Anew analysis of follow-up colonoscopy data from the study whose early results led Merck to withdraw its cyclooxygenase (COX)-2 inhibitor rofecoxib (Vioxx) from the market demonstrates that this controversial drug offers significant protection against recurrent colorectal adenomas—but at the high costs of thrombotic events and serious gastrointestinal (GI) side effects (. 2006; 131:2003-2015).
The much-discussed APPROVe (Adenomatous Polyp Prevention on Vioxx) trial that included 2587 patients with a history of colorectal adenomas was intended to investigate the benefits of rofecoxib for the prevention of adenoma recurrence compared with placebo. Follow-up colonoscopy examinations were scheduled at the end of the 1st and 3rd years of the study.
N Engl J Med
And although the study was stopped 2 months shy of its 3-year scheduled period when the increase in the incidence of cardiovascular (CV) events was becoming apparent in the rofecoxib group (. 2005; 352:1092-1102), 92% of the participants had by then had their 3-year colonoscopy done, or they had dropped out of the trial.
Adherence to the study regimen was high, with >87% of the patients taking at least 90% of their tablets during the 3rd year of the trial and >90% undergoing colonoscopies at the end of the 1st and 3rd years.
The new results reflect follow-up data that extend to year 4, when the participants had not been taking the drug for 1 year. Analysis of the 3-year treatment data showed that the rofecoxib group was significantly less likely to have adenomas compared with the placebo group, with the strongest protective effects seen during the first year (Table). The risk reduction was not influenced by gender, colon site, or use of low-dose aspirin for cardioprotection.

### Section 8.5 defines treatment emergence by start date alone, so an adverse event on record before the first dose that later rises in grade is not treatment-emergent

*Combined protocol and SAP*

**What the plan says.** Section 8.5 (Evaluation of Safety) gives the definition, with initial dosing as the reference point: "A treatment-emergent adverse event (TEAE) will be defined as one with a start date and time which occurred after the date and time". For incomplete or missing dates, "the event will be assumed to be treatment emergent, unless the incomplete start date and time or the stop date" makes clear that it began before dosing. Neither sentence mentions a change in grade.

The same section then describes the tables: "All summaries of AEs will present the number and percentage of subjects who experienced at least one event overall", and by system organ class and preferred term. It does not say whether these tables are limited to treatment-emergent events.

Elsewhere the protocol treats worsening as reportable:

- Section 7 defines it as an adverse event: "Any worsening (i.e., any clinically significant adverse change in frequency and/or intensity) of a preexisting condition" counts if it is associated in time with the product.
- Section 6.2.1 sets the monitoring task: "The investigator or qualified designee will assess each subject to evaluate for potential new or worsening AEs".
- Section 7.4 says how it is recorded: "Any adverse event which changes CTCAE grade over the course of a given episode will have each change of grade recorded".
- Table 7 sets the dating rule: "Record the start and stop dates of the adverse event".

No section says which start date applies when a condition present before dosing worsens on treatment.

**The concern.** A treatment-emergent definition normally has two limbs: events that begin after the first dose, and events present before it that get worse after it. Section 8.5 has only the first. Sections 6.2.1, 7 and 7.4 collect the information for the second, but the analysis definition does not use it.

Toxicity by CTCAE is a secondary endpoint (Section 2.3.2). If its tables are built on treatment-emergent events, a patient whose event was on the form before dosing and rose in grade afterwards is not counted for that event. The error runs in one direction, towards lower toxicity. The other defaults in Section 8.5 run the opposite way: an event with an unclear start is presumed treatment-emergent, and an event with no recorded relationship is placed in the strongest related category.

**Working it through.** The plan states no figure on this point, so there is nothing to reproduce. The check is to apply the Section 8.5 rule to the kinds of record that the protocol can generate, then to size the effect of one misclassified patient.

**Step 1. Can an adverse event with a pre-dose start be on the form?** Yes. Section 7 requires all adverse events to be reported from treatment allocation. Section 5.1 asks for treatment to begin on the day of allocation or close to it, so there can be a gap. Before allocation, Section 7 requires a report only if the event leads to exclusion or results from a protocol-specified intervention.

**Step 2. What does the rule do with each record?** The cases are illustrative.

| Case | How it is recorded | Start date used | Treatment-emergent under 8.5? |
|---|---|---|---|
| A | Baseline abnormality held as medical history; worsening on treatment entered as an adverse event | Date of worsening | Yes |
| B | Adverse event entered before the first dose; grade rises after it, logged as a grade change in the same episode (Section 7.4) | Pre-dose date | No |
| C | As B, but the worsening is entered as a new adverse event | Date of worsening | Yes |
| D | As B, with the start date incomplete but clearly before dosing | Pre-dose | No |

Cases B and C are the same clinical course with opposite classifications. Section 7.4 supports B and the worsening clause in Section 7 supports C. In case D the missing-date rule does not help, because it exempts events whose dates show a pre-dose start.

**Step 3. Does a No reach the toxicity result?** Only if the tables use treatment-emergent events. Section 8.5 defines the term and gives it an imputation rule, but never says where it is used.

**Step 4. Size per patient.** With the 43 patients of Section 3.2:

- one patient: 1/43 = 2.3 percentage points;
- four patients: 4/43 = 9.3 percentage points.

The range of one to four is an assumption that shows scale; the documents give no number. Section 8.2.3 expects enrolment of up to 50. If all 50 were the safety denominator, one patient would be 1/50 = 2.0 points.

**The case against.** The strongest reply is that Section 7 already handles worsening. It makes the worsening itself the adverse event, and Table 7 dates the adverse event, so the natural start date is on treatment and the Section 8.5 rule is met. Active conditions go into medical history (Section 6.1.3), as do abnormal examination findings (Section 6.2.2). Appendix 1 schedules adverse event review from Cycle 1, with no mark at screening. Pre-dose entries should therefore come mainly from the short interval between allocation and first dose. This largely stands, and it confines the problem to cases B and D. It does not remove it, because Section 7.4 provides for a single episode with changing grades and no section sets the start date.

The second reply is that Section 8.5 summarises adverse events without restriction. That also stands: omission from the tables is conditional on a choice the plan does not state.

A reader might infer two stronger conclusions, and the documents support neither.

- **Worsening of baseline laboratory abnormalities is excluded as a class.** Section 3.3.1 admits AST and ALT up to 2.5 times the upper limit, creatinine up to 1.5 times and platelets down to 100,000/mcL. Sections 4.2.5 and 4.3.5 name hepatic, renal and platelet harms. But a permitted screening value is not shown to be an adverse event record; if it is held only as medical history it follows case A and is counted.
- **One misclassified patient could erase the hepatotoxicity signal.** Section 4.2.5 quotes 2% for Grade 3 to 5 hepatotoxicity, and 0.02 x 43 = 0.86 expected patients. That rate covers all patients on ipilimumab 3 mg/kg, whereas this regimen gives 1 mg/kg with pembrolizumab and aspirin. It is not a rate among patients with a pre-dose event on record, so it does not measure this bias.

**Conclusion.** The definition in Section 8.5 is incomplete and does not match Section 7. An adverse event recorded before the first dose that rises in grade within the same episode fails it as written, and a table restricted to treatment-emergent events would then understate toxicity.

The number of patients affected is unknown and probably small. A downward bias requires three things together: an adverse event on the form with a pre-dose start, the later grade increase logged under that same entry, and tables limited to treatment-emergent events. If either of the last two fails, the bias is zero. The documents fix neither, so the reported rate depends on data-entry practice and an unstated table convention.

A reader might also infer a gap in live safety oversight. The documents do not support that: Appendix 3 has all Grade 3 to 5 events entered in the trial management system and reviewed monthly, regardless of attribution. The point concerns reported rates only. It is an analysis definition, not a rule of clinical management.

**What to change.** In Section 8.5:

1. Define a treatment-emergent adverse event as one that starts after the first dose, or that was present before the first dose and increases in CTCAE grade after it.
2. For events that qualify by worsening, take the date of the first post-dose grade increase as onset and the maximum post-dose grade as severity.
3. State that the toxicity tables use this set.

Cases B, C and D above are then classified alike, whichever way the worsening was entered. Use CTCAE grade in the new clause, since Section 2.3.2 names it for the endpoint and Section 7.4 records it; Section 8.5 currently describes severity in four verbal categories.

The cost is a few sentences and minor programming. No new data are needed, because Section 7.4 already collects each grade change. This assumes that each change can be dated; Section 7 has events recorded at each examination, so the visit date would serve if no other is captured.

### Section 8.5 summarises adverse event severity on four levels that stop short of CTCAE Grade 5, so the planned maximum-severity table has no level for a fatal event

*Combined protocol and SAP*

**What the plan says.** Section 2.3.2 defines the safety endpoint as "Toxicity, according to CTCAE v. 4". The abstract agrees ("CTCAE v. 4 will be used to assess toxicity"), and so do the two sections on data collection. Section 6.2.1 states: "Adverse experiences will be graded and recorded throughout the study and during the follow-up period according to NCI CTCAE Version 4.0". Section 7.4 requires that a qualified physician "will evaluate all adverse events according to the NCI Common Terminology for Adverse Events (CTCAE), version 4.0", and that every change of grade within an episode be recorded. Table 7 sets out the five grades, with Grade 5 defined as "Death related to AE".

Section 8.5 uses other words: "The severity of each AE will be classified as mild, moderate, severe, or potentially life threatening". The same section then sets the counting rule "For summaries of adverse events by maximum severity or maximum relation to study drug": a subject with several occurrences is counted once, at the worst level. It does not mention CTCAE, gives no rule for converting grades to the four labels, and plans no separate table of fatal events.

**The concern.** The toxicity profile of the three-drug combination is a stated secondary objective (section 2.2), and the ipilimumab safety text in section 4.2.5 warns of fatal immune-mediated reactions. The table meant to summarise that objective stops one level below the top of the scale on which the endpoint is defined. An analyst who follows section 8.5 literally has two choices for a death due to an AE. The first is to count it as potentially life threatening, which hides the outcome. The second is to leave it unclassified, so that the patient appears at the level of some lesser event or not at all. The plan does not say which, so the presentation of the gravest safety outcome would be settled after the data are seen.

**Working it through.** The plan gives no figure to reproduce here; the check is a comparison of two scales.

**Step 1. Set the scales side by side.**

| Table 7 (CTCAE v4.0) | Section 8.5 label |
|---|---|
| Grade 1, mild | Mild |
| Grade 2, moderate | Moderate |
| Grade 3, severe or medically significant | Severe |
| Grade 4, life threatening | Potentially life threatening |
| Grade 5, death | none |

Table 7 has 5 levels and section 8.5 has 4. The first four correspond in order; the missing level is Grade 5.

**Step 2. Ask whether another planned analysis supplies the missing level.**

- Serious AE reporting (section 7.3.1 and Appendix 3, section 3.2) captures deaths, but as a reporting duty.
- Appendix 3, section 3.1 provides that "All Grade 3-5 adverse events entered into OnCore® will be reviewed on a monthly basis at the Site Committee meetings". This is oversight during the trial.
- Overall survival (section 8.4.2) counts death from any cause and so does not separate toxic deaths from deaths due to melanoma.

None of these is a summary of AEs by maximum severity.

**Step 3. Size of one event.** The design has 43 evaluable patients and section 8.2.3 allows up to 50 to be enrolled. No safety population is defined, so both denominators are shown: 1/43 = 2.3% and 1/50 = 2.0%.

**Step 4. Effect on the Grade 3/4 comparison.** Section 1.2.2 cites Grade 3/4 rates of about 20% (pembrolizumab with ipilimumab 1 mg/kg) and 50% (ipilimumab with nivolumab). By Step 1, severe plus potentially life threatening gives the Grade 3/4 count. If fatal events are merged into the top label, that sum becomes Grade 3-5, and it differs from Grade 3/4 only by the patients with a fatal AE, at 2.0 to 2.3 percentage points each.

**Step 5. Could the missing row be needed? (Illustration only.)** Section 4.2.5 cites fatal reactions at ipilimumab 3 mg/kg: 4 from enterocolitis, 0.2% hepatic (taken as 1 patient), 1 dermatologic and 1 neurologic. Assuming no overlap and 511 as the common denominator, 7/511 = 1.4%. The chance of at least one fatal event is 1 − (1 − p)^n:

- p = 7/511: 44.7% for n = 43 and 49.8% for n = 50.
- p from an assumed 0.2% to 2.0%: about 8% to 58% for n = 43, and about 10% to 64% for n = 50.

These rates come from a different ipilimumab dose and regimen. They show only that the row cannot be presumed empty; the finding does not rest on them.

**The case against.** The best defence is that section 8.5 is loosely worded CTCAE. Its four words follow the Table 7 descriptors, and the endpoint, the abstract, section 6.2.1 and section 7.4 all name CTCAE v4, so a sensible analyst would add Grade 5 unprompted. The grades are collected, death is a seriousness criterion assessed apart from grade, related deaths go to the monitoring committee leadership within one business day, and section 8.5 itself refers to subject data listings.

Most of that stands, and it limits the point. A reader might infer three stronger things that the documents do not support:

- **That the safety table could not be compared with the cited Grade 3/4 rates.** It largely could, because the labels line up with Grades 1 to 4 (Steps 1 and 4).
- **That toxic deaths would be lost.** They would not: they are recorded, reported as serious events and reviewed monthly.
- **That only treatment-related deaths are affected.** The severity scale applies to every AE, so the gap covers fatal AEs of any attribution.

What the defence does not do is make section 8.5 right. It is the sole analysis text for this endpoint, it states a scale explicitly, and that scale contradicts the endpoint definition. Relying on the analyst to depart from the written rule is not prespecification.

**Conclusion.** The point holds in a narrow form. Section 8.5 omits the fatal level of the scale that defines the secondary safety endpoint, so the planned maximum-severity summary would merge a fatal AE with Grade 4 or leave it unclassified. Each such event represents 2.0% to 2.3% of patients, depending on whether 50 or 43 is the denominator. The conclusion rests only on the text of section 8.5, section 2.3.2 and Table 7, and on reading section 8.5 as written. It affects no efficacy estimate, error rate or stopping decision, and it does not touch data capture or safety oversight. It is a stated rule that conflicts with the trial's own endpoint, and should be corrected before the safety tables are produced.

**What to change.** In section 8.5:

However, at 4 years, the relative risk for colorectal adenomas among patients who had been assigned to rofecoxib increased to 1.21, suggesting there may have been a rebound effect.
The investigators also report that the chemopreventive effect of rofecoxib may have been weaker in patients who had a history of advanced adenomas.
Referring to these results as “the last piece of the puzzle,” in an editorial in the same issue (pages 2003-2005), Patrick M. Lynch, MD, of the University of Texas, Houston, still wonders if it allows us to see the “total picture” and to consider this drug in this context.
He notes that accumulating evidence from observational and randomized trials suggests that nonsteroidal antiinflammatory drugs (NSAIDs) reduce the risk of colorectal adenoma recurrence and that the selective COX-2 inhibitors—which do not inhibit the COX-1 isoform responsible for most of the GI toxicity of the traditional nonselective NSAIDs—may be ideal candidates for colorectal chemoprevention.
The FDA has already approved the only COX-2 inhibitor now on the market, celecoxib (Celebrex), for the treatment of patients with familial adenomatous polyposis.
Based on previous results from APPROVe and the new evidence, Dr Lynch concludes:
• “Coxibs” should not be used to prevent adenomas in patients with a history of nonfamilial adenomas, because of their potential for serious CV events
• The underlying morbidity of conditions such as familial adenomatous polyposis and invasive colorectal cancer tilt the ratio toward the benefit side and favor continued treatment with coxibs and nonselective NSAIDs, although longer-term safety data in these populations are needed.
So although these new data concerning rofecoxib will likely not bring back this drug, it is encouraging that new COX-2 inhibitors are currently in clinical trials.
• NSAIDs protect against the recurrence of colorectal adenomas.
• Some evidence suggests that COX-2 inhibitors have fewer GI side effects than traditional NSAIDs, although this is still a point of disagreement.
• COX-2 inhibitors appear to have a role in patients with familial adenomatous polyposis or invasive colorectal cancer.